When the history of our times is written, the spectacular rise of East Asia will be a towering landmark. In the 1950s and even into the 1960s, East Asia was a desperately poor region, recovering from the devastation of World War II. Even in 1990, the developing countries of East Asia (i.e. East Asia excluding Japan, Korea, Taiwan, Singapore, Brunei) had high poverty rates. Nearly 60 percent of the region's people lived in extreme poverty as defined internationally (living below purchasing power parity dollar of 1.90 in 2011 prices).
From that precarious position, the region reduced poverty dramatically. By 2015, developing East Asia's poverty rate had fallen to about four percent, lifting nearly 900 million people out of poverty. In 1990, the first year we could compare incomes using PPP dollars, China and Vietnam's per-capita incomes were both about 13 percent lower than India's and 17 percent higher than Bangladesh's. In the last 25 years, the picture changed profoundly as developing East Asia's per-capita income grew twice as fast as South Asian per-capita incomes. Today, East Asia's middle-class of around 1.5 billion makes up half of the global middle-class. The region has emerged as an undisputed global economic powerhouse accounting for nearly a third of the world's GDP and close to half of the global growth over the past five years.
Alongside income gains, the quality of life also improved rapidly. Life expectancy in developing East Asia increased from 45 years at the end of World War II to more than 70 by 1999, a goal which South Asia has not yet achieved—although, very creditably, Bangladesh has done so. By 1970, East Asia achieved universal primary education—30 years before South Asia. By 2000, secondary school enrolment was 60 percent. Technological progress followed whereas in 1990, developing East Asian nations supplied less than three percent of the world's exports of capital goods. This share has now increased by nearly 10 times.
Consider Vietnam. Ten years ago, it exported virtually no electrical and machinery goods, but last year Vietnam exported more than USD 77 billion's worth of these products.
What are the lessons of this extraordinary East Asian experience, sometimes called the “East Asian miracle”?
First, the countries focused on fundamentals: low deficits, inflation, and interest rates; competitive exchange rates; adequate public revenue for investment which provided economic stability and confidence for investors. Indonesia, Thailand, and Vietnam raised 20 percent of their GDP in tax revenues compared to 10 percent by India (central government) and Pakistan and eight percent by Bangladesh. They saved and invested furiously, on average, more than 35 percent of their GDP over the past 30 years. In South Asia investments were about 25 percent and savings rates were even lower.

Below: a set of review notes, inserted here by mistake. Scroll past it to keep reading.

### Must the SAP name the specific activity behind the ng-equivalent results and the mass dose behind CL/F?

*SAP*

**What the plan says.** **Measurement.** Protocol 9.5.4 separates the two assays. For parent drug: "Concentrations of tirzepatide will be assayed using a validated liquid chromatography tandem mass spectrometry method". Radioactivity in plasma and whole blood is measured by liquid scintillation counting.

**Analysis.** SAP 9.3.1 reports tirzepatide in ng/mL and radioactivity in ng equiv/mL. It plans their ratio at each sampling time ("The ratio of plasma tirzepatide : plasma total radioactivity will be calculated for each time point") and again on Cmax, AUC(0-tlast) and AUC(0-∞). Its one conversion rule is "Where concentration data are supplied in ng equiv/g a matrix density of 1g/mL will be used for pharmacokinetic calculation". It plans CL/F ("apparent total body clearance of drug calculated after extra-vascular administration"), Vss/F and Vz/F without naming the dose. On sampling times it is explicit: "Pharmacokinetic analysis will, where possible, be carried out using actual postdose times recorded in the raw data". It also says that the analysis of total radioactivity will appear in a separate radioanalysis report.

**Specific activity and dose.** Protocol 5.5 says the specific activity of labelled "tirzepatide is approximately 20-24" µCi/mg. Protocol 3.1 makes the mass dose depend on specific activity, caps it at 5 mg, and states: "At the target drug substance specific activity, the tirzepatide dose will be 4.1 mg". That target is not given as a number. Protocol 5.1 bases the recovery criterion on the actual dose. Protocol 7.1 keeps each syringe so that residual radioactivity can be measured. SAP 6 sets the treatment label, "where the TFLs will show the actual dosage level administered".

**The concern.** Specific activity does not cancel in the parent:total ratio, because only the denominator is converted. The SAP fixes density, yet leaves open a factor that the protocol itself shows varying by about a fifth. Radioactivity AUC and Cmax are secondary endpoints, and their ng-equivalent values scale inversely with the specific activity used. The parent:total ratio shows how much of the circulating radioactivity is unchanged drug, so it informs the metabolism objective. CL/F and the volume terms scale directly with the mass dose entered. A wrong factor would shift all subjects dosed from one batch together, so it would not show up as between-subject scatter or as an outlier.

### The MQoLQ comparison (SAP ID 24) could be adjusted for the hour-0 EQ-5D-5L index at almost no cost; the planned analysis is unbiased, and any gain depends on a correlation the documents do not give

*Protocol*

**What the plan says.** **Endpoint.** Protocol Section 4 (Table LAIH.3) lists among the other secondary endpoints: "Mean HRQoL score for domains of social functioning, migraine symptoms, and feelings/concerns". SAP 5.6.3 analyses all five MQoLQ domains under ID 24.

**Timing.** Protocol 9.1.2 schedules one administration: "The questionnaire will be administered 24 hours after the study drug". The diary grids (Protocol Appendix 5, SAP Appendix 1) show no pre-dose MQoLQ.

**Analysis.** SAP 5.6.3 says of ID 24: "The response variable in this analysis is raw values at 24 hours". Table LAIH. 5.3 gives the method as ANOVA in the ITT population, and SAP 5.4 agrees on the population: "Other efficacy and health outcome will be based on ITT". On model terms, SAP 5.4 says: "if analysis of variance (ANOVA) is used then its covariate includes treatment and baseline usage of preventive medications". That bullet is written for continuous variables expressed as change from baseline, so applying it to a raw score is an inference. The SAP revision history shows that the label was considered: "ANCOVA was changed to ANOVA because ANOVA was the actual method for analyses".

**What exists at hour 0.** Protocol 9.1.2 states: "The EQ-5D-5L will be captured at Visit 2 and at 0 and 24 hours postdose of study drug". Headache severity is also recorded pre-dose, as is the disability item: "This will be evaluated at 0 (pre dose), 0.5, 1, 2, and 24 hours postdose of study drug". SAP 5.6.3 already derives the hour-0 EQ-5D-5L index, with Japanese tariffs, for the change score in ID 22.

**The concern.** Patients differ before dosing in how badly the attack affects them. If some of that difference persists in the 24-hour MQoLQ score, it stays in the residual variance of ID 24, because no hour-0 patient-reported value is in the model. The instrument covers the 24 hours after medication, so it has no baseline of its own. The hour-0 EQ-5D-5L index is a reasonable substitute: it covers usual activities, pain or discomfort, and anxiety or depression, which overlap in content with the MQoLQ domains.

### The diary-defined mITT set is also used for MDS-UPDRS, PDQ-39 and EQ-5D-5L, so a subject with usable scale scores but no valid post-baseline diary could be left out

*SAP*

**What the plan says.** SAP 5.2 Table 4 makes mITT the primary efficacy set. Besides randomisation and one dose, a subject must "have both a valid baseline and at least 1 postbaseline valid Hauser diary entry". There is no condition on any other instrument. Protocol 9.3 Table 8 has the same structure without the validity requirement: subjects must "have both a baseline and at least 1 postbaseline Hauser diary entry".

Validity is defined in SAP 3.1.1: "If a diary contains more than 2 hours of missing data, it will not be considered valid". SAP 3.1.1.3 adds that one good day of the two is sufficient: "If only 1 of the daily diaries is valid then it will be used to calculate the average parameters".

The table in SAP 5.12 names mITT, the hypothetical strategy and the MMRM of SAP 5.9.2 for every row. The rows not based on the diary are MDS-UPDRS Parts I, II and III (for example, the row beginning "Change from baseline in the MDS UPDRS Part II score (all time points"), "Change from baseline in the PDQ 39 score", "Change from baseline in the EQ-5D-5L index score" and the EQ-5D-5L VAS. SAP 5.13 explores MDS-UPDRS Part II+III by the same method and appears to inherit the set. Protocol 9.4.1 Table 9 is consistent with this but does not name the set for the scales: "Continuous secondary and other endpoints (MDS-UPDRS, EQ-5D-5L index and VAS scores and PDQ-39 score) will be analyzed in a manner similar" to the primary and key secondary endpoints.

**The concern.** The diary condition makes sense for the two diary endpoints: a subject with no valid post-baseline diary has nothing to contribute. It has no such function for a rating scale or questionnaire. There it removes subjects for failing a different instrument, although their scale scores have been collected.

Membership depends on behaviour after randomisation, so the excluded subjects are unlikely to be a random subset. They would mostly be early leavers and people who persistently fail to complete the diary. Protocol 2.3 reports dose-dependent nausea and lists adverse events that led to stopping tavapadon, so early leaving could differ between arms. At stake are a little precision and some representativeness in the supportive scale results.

Second, public-private partnerships played a key role. Private sector and public enterprises grew side by side, supported by high rates of public investment that were more than twice the average of other developing countries. By 2000, 90 percent of East Asians had access to electricity, and per-capita energy use quadrupled which was three times higher than South Asia. Cities proliferated as the urban population increased by 600 million raising the urban population share to 53 percent by 2015. South Asia lagged far behind with only a third of the population living in cities.
Third, East Asians embraced globalisation by vigorously exporting to world markets and attracting a huge flow of foreign direct investment. Even as late as in the 1970s, exports and imports in both South and East Asia were similar—at about eight to nine percent of their GDP. Thirty years later, in 2006, the situation had changed completely. East Asian exports accounted for 40 percent of their GDP, while imports accounted for 33 percent of GDP compared to 20 percent and 25 percent respectively in South Asia.
Crucially, East Asian economies were also highly integrated regionally with almost half their trade taking place amongst themselves. Over the past 25 years, developing East Asian economies received six times more FDI than South Asian economies.